Shares - So. What Do These Numbers Really Mean?
Matt Locke goes behind the scenes of common audience terminologies
We’ve taken a bit longer than usual to reappear in your inbox, so thanks for your patience! This week we have a banger. Matt has chosen the audience metric of *shares*. Once a word that mostly meant you liked something enough that you wanted someone in your network to benefit from it, it can now mean any of a number of things - and that’s a problem, both for us as content creators/consumers, and brands/organisations as the originators of some of it.
Here’s Matt with a discourse into the behaviour of sharing online:
As the saying goes, if you love something, set it free. Or at least, post it on your socials so your friends can see it and you can get some sweet sweet engagement. Sharing is the most sought after and valuable of all digital metrics, because it is really three things bound up in one action - attention, value, and social status. The Net Promoter Score - one of the most popular audience research survey tools - is based around a single question that has the same kernel of truth bound up in it - Would you recommend this to a friend? This is a powerful signal because when we share something with our friends, we’re staking some of our own social capital on it - we’re saying something about ourselves, and how we’d like others to see us.
1 - Why Should I Care?
If data is the new oil (although I’d argue that’s the wrong metaphor) then sharing is the pump that makes it flow. It’s the behaviour that keeps digital culture moving forward, taking and redistributing content from context to context. The last two decades have seen the power to shape culture shift from traditional gatekeepers (e.g TV commissioners, music label bosses or newspaper editors) to diverse and unruly digital networks driven by social sharing. But we might be on the cusp of another shift, as the organic behaviours of communities sharing content are atomised, analysed and then reconfigured by algorithms that obscure our ability to see who is sharing what. At the same time, we’re moving more social behaviour into private groups and spaces. The era of public sharing, and the participatory culture it generated, might be ending.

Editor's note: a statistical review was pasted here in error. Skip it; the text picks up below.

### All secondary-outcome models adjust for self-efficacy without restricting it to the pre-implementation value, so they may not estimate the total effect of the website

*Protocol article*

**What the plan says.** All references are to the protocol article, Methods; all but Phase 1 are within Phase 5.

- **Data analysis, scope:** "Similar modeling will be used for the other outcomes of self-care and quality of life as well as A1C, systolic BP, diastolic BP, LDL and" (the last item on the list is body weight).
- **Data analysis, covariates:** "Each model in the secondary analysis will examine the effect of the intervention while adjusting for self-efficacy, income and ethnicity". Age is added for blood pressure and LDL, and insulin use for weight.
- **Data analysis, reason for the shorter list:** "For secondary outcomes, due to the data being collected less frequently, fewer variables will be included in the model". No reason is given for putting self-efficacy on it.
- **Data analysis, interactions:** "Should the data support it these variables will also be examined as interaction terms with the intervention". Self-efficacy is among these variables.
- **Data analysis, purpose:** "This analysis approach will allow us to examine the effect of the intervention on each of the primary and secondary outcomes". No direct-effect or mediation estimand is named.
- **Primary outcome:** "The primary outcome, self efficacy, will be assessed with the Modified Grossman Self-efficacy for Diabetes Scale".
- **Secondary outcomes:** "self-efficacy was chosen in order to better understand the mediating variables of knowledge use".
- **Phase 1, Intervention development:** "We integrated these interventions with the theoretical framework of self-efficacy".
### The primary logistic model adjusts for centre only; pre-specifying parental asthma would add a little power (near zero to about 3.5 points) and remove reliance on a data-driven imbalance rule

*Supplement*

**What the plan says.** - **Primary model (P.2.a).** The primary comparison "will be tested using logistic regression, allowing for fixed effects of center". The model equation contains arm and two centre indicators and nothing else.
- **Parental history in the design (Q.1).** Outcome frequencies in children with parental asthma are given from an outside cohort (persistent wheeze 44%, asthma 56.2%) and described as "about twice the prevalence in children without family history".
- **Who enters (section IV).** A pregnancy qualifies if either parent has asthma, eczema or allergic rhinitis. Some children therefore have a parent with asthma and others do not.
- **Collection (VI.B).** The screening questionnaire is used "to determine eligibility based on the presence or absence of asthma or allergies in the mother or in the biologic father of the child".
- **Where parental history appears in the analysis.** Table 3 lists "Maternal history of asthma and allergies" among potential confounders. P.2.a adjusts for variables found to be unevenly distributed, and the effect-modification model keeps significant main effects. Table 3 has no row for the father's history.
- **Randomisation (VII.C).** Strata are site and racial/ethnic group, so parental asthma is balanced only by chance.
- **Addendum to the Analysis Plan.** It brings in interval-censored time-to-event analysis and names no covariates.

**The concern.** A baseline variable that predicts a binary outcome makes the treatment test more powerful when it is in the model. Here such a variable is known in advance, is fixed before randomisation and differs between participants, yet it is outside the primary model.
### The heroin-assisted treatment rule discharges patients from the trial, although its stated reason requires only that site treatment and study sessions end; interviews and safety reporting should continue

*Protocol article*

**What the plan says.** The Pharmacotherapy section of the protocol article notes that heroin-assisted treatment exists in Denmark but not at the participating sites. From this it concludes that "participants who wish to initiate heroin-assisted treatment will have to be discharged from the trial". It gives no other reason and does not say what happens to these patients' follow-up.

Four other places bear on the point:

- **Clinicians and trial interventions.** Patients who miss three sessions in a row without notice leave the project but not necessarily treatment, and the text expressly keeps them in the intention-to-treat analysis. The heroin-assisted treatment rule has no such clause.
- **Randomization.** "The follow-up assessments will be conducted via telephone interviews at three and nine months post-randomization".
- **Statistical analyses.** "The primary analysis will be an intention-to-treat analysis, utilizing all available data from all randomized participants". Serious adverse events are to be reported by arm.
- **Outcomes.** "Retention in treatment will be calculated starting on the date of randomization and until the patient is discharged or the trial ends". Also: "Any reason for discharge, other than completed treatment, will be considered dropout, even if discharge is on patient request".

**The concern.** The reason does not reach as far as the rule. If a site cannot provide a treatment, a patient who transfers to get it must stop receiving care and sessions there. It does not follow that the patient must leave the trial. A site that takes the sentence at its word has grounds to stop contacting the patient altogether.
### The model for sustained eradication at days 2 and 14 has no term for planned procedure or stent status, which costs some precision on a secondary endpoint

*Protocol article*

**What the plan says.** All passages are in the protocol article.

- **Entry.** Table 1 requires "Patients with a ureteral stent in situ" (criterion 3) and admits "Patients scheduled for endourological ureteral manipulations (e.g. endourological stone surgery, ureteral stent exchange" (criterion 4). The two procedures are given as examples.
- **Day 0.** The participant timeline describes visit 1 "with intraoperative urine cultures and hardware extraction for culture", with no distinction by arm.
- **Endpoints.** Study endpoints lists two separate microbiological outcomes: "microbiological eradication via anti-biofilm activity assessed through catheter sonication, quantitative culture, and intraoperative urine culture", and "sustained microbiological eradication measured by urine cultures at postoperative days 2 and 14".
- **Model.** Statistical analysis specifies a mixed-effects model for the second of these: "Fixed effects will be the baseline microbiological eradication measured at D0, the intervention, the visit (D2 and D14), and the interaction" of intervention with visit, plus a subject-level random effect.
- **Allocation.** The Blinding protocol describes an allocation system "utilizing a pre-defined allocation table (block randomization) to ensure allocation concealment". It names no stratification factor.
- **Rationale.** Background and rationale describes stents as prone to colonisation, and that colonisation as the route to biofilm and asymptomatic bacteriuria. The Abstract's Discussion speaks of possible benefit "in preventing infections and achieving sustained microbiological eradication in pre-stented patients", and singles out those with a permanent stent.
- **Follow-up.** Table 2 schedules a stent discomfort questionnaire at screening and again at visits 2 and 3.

2 - What’s The Big Picture?
We always shared stories - sharing is a fundamental part of how culture spreads. Walter J. Ong’s classic book Orality and Literacy describes how culture changed from the era of orality - where culture is spread by vocal re-performance in a way that subtly changes it every time - to literacy - where writing and printing created identical cultural objects that could be shared at scale. In oral cultures, stories are structured around strong core narratives that encourage experimentation and playfulness depending on the needs of individual performers and their audiences. In literal cultures, the original voice of the author is preserved almost exactly as the text is copied technologically. Oral cultures are structured around myths and legends that are passed down through performance; literate cultures are structured around the figure of the author and the work, with more precise and technical language.